It can be lonely at the top. Leadership comes with a lot of responsibilities and pressures. So when people question your vision, direction, implementation or especially your competence it can be tempting to head that off at the pass. Questions can seem like a lack of loyalty, a distraction, or a rebellion. It is a natural human reaction to feel defensive and to want to stop the questioning before it spread. It is tempting to use the power and authority of the leadership position to dismiss the questions and questioners out of hand.
Stuffing questions away, does not actually make them go away. It just leaves them to grow, behind the scenes. People don’t forget their questions, they wonder what the leader is hiding by not answering them, and they guess at answers, which often leads to rumors. Limiting the ability for people to freely ask questions, also limits trust and open communication. It builds an “us and them” dynamic, isolating the leader from the people they are supposed to be leading.
Effective leaders know that asking questions isn’t a sign of disloyalty, it is a sign of interest, curiosity, and engagement. It is an important part of the communication process. People care enough to wonder, so they have questions. Leaders who are open to questions take them not as a threat but as an opportunity. Answers to questions might help some be more productive, have higher buy-in to a vision, be more efficient in their tasks, generate ideas for improvement, and build trust and a sense of community.
Good leadership follows these three steps when they are faced with questions:
Acknowledging the questions people have assures them that a leader has heard them, and considers the question important enough to take seriously. This affirms that the person is valued, as well as the question. An effective leader follows up by making sure that they understand the question being asked, and the issue being addressed. Giving flip answers to deal with a question, or offering answers to the wrong questions, undermines respect for the leader and contributes to questions about competency and/or commitment to the communication process. Address the questions. Find the answers, and communicate them. It is okay for a leader to tell someone they need time to find an answer, do research, or fully answer a question, but leaving important questions unanswered because it is time consuming is never a good idea. A good leader not only takes the time to answer the questions asked, but considers whether there are underlying questions behind the actual question asked, and seeks to answer those before they are even asked.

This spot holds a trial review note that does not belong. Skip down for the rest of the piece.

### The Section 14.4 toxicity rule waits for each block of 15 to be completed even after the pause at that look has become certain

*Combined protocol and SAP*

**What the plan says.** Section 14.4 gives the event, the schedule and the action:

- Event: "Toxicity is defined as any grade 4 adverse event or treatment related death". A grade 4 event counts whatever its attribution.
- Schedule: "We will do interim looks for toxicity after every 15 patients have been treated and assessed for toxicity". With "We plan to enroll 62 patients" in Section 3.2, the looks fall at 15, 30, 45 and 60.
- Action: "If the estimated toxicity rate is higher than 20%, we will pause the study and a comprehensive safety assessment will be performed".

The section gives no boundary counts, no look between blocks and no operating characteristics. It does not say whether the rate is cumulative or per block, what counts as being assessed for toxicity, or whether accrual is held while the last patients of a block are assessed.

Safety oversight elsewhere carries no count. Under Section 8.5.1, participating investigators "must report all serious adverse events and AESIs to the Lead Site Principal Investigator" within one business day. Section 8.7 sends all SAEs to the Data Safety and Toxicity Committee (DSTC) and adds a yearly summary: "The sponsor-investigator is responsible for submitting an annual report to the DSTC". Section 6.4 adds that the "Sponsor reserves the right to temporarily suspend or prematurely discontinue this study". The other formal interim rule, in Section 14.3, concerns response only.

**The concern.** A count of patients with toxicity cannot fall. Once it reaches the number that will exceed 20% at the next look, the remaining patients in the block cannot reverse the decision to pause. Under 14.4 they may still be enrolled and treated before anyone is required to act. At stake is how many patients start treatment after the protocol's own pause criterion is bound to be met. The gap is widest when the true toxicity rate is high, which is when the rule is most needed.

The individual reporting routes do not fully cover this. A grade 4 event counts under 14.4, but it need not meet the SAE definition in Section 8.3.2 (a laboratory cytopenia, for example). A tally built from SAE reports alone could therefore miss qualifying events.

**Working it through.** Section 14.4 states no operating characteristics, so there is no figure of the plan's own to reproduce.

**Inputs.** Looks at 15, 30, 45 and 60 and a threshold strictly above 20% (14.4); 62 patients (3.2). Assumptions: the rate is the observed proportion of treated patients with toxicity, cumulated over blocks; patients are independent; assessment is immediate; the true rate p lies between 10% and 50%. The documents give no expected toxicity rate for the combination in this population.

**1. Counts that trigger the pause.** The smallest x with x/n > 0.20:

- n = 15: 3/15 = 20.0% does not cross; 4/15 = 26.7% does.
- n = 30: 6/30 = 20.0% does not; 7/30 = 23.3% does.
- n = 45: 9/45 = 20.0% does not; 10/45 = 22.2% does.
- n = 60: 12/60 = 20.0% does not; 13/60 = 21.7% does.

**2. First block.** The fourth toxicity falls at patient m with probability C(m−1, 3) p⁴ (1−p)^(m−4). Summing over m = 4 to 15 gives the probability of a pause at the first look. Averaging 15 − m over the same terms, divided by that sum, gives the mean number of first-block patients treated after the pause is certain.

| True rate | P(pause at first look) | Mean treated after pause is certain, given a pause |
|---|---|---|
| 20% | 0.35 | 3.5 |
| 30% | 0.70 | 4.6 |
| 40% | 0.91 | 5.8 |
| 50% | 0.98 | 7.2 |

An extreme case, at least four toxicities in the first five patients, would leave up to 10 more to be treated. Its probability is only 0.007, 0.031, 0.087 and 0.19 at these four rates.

Good leadership requires good communication skills. Insecure leaders quash questions from those they lead. Effective leaders view them as an important way to build communication, trust and respect.
Esther DeWitt M.S., CAMS, is an organizational psychology practitioner specializing in conflict, emotional management and leadership issues. She is a credentialed mediator, certified anger management specialist and the founder of Conflict Navigation in Oceanside, California.
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